You could use a sprayer to apply the paint, but I don’t have the space to manage a backdrop to contain the mess. My home is also in the neighborhood wind funnel, so those droplets can go almost anywhere.

It takes about 24 hours for the first coat of paint to dry entirely. Don’t be fooled by the fact that it can be dry to the touch in an hour or two.

Please wait at least six hours before trying to move the canoe to a different location to complete the drying process. It’s better to leave it for at least eight hours.

After the drying process is complete for the first coat, you’ll need to lightly sand the surfaces with 120-grit sandpaper again with your orbital sander. The next layer won’t set correctly if you don’t rough up the paint.

You can still get fiberglass particles from the canoe during this work, so put on that respirator or a rated dust mask again. Use a tack cloth to wipe away the dust.

Apply the Second Coat of Paint

Use the same method to apply the second coat of paint as you did with the first. It helps to work in spaces of about two feet in diameter for this part of the job, using the roller to apply the product wherever possible.

Once you’re finished with the second coat, you’ll need to wait another 24 hours for it to dry before evaluating if a third coat is necessary.

When preparing the second coat for a third, follow the same steps, including the sanding portion.

If you’re satisfied with the look of your fiberglass canoe, you’ll want to wait at least 48 hours before taking it out on the water. The extra time ensures that the marine paint has enough time to cure.

Some products have specific instructions to follow regarding drying or curing time. Please follow those guidelines instead of what is found here if the information is different.

What If I Want to Create a Camouflage Pattern?

If you want to use a camouflage pattern for your fiberglass canoe, it works better to do this design work on the second or third coat of paint.

You’ll need a different color available. Apply the new paint with a sponge you’ve dipped into the product.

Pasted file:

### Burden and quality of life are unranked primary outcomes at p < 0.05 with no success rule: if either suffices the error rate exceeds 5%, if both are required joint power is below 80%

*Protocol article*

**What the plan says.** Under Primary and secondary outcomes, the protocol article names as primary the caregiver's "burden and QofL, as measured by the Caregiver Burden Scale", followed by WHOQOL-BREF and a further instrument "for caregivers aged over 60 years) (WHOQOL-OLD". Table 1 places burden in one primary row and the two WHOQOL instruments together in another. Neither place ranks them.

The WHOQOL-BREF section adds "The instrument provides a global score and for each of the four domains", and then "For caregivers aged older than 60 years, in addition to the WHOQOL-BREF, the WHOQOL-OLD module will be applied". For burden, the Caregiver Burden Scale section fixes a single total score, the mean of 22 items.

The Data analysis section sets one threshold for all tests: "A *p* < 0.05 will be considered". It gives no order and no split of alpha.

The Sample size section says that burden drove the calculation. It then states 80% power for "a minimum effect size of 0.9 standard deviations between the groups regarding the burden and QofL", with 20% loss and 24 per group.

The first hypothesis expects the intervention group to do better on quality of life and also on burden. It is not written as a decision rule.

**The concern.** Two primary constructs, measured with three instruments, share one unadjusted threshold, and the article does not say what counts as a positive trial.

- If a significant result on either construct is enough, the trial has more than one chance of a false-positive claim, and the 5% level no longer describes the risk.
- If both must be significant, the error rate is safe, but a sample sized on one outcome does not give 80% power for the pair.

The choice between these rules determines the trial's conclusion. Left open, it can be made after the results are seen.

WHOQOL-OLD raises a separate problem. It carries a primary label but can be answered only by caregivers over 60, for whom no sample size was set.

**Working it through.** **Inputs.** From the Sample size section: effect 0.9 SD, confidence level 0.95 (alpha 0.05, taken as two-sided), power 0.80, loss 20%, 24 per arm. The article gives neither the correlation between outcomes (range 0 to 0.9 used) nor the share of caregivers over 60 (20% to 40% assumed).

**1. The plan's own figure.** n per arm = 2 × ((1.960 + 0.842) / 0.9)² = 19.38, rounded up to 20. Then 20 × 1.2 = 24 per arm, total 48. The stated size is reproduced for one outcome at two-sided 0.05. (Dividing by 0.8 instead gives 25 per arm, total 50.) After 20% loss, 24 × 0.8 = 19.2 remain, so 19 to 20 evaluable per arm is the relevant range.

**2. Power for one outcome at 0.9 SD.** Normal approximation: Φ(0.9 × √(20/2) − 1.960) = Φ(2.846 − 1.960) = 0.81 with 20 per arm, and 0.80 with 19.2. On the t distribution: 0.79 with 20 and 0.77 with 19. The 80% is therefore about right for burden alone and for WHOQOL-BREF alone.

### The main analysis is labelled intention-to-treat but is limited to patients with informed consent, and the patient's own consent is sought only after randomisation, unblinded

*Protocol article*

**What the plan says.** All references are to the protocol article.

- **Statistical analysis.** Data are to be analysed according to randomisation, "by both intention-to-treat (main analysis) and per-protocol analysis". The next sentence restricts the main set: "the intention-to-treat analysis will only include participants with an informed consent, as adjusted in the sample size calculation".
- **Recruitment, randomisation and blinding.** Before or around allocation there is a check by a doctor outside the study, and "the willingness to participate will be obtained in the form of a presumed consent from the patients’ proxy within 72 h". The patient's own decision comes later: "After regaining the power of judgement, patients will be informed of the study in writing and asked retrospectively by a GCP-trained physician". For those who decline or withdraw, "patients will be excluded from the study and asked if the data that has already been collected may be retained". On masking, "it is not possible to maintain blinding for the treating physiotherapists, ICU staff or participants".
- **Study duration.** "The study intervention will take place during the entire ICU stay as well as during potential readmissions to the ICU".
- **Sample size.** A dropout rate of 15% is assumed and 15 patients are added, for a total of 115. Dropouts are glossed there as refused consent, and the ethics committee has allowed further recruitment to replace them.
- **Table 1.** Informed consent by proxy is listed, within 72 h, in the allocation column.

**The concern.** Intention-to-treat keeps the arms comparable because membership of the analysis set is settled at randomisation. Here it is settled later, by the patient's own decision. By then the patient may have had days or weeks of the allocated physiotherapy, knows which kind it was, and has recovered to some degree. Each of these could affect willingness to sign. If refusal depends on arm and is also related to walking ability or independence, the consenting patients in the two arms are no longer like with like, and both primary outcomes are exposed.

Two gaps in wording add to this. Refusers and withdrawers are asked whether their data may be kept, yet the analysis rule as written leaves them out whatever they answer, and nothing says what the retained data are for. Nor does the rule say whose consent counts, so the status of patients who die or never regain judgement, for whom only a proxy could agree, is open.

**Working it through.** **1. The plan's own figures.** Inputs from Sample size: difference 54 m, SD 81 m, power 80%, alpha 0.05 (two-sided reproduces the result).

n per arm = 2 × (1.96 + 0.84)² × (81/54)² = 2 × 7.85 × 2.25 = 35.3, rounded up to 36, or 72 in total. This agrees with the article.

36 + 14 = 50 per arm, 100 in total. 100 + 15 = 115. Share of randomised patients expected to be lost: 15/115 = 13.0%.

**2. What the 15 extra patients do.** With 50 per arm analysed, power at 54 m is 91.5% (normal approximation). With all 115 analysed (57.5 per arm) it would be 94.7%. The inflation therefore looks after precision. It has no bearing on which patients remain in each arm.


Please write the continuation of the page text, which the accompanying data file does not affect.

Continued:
It works better to use a tray, but you could dip it straight into the can. You’ll want to review the surface to avoid contamination.

Place the sponge on top of the second or third coat, creating as solid a color as you prefer.

If you want a complex pattern, you can use multiple colors to complete this step.

You’ll need to give the camouflage patterning at least 24 hours to dry and 48 hours before putting the canoe in the water.

Why Can’t I Use Spray Paint for a Fiberglass Canoe?

Spray paint and other types aren’t appropriate for fiberglass canoes and other boats because of the contact with the water’s surface. Products that aren’t designed to be in streams, lakes, or open water will not hold up as time passes, potentially allowing moisture to damage the hull.

When I was a kid, my best friend’s dad was a DIY specialist. He used to paint everything he owned to protect it: his car, his canoe, and even his baseball bats.

The idea of using a roller was foreign to him. In third grade, I asked him why he painted everything with a brush. He shrugged. “I think it looks good that way,” he said.

You could see the brush lines in the paint when he was done with the work. That might have worked for him, but I always thought it looked terrible to the point of embarrassing.

When you use rollers to manage most of your fiberglass surface painting needs, you’ll eliminate those brush strokes to create a smooth, clean surface.

To get the best results, I recommend doing the brushing work first, then using the roller for those extensive sections.

In return, you’ll breathe new life into your fiberglass canoe!